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Shosty Meets Britten: A Sonata is born.

Message from the Director,

Amahl and Petya, our  "Between Friends" artists just sent me the finalized program for  "Two Oaks Entwined"! You're going to love it!  I know I do! Check it out: Canadian Composer, Patricia Blomfield Holt, Lyric Piece no. 2 for cello and piano; L. van Beethoven, Sonata for Cello and Piano no. 4 in C Major,  Op. 102 ;

 Benjamin Britten, Sonata for Cello and Piano, opus 6; and Dmitri Shostakovich, Sonata for Cello and Piano in D minor, op. 40. Yes! All of that for just $15 a ticket thanks to the support of our donors and a grant from the Ontario Arts Council.  Be sure to get   your ticket, on line at www.qscmusic.com or at Home Hardware in Stirling. And bring a friend! 

If you recognize the works, you will know why I am excited! If you don't then read on, and even if you do, to learn more! I asked Cynthia Young, a local music teacher with a strong background in music history to talk to us about the composers the works on the program for "Between Friends, Two Oaks Entwined." Here's what she had to share to start us off.   Thank you Cynthia! 

On a September evening in 1960, Dmitri Shostakovich and Benjamin Britten were seated together at the Royal Festival Theatre where both composers were having their works performed. It was the British premiere of Shostakovich’s Sonata for Cello and Piano, Op. 40 and Msitislav Rostropovich, one of Shostakovich’s students was the cellist. Britten was so impressed by the playing that he elbowed Shostakovich in the ribs every time he heard something amazing. It must have been quite often because Shostakovich complained afterwards that he had the bruises to show for it.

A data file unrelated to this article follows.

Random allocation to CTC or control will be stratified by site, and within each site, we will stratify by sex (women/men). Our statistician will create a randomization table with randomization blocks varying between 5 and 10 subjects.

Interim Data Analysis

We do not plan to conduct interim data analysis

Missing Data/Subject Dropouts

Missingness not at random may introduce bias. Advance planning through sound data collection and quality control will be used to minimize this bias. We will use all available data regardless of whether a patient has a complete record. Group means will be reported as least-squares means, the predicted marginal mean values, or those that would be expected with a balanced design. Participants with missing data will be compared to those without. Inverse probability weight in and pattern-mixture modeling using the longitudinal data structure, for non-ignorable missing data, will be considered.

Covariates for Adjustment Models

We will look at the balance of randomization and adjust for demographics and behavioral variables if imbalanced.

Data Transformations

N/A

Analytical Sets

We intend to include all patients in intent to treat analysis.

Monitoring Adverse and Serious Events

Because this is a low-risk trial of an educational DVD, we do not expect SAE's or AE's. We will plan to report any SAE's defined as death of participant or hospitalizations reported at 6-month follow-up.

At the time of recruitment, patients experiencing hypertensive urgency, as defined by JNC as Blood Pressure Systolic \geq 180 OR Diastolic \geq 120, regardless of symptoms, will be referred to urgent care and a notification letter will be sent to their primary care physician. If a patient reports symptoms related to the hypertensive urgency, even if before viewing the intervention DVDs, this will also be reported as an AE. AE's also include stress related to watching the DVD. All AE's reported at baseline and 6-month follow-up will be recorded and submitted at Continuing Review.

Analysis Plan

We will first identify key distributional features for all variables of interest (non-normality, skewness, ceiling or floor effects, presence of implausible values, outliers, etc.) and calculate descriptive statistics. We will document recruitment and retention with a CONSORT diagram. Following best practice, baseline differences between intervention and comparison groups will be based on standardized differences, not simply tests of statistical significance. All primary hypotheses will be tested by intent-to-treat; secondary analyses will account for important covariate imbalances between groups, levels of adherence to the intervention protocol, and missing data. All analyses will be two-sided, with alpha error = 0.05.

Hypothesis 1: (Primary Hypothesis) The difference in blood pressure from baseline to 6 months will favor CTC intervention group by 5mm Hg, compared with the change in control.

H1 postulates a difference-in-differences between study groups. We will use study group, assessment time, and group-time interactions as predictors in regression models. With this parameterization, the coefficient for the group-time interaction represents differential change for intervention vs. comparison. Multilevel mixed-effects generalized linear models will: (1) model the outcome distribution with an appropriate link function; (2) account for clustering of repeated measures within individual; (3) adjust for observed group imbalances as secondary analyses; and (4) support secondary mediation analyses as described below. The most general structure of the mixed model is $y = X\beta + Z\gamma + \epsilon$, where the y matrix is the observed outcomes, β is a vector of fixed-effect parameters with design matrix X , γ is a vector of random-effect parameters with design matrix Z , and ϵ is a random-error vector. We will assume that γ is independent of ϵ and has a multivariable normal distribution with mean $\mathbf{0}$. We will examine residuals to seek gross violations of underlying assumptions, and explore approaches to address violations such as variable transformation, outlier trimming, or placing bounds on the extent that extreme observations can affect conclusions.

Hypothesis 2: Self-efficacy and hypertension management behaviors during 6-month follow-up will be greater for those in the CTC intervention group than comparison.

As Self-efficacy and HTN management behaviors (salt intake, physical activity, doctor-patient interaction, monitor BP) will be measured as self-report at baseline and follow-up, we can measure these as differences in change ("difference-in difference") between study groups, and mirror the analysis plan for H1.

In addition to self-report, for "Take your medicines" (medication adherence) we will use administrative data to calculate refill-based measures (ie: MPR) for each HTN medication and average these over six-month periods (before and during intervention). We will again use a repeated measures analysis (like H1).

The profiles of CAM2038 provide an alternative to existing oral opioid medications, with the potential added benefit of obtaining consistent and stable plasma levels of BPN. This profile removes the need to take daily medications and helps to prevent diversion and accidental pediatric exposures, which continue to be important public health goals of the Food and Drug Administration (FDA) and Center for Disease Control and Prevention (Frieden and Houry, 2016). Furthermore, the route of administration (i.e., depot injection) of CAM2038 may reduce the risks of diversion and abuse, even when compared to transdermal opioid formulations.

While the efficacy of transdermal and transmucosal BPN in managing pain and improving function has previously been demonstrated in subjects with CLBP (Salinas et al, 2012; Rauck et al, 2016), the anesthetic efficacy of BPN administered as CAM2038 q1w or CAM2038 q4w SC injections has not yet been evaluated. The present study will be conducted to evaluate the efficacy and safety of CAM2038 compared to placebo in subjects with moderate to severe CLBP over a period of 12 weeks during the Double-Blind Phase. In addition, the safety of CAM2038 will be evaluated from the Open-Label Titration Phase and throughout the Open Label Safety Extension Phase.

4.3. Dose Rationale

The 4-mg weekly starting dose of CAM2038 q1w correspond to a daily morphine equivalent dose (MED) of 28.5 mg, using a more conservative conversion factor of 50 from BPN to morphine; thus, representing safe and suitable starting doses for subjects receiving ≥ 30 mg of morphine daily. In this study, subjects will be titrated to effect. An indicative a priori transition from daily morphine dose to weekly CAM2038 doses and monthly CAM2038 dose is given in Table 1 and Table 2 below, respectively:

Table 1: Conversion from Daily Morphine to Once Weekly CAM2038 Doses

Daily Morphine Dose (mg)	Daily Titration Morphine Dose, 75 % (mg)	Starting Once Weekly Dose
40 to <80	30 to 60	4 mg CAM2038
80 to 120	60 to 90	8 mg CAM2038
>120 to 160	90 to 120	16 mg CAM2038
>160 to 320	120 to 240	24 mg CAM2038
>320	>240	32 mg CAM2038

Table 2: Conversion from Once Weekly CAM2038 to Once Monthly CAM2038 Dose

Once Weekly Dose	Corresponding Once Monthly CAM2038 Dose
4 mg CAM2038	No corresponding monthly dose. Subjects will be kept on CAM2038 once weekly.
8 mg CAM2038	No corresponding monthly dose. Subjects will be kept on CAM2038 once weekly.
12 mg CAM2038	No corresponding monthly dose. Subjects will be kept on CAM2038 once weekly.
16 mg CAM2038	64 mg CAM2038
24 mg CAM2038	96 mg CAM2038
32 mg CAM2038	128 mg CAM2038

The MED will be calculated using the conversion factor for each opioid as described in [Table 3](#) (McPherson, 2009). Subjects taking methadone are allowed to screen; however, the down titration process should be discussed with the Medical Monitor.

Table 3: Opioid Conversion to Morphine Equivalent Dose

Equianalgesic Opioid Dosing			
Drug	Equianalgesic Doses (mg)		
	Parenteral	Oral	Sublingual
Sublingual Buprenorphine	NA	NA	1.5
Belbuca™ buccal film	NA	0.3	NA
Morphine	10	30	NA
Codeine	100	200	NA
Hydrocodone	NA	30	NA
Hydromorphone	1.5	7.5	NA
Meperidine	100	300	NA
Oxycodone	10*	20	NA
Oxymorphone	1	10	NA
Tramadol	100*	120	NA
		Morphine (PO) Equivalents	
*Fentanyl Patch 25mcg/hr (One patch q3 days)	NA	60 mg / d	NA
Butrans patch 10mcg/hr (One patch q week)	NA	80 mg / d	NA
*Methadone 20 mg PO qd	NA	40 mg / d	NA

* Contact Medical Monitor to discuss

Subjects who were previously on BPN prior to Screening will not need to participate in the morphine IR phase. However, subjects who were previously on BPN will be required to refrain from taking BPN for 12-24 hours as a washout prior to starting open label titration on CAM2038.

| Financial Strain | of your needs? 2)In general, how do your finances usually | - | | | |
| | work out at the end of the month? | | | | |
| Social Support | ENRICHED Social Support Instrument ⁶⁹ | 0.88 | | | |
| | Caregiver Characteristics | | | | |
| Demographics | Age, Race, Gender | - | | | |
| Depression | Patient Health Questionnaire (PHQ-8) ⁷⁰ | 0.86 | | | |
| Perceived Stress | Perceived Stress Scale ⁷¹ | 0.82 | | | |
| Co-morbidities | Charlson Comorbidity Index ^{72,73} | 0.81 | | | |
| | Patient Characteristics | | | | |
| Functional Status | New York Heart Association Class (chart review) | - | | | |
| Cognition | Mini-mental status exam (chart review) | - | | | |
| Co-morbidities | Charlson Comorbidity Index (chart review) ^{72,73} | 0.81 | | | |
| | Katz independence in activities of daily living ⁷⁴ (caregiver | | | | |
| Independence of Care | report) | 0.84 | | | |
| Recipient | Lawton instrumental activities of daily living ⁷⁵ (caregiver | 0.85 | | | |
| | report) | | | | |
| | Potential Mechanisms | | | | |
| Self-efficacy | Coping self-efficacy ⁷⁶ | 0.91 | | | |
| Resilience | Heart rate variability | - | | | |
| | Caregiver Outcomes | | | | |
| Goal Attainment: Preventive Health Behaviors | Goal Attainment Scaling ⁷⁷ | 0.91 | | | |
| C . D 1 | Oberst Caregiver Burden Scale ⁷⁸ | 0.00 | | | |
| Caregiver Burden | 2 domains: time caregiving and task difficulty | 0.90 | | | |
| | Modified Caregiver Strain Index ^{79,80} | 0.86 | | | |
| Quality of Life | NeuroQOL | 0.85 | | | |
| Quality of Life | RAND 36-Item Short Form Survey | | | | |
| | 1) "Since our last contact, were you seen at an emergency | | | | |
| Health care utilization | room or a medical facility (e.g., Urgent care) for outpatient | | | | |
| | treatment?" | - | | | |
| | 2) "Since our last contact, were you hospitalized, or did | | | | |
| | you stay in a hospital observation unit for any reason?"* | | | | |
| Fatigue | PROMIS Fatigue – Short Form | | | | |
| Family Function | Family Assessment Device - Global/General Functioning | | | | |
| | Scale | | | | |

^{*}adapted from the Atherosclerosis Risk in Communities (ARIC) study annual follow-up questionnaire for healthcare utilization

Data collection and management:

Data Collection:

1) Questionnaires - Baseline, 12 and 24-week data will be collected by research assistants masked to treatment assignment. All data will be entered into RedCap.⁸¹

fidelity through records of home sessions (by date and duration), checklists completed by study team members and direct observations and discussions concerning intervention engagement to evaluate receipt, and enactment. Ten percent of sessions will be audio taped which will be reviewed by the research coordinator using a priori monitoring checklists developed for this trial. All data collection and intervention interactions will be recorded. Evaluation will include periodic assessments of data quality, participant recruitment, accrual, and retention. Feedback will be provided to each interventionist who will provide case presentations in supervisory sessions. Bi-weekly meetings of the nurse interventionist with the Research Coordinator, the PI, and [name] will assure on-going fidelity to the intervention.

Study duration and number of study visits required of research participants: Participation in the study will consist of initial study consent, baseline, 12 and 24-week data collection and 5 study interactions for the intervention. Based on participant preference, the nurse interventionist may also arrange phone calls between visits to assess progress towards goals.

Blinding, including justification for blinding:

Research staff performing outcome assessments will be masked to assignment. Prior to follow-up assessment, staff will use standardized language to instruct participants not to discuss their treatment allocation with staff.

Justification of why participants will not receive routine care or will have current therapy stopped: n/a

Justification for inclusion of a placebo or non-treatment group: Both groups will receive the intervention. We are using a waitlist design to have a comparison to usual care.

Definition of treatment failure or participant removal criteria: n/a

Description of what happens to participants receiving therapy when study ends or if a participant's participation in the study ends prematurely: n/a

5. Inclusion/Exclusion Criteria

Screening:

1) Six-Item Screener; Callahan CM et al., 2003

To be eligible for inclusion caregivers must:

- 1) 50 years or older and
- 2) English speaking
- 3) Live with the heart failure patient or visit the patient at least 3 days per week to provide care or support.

Nevertheless, he introduced Britten to Rostropovich and thus began a lifelong friendship between the composer and cellist.

Britten wrote 5 cello pieces for Rostropovich, beginning with the Sonata for Cello and Piano, Op. 65. The work was premiered the following year with Britten at the piano and Rastropovich on cello. The rehearsals for the performance, and later recording, were supposedly assisted by copious amounts of vodka. Britten worried that although Rostropovich was considered to be the greatest cellist of the 20th century, the cello part might be too difficult for him.

The 4 note motif in the final movement is a musical transcription of Shostakovich’s name,  Britten’s homage to the elder statesman of music. So there you have it: an Englishman, two Russians and some vodka! And both of these cello sonatas are featured on our program!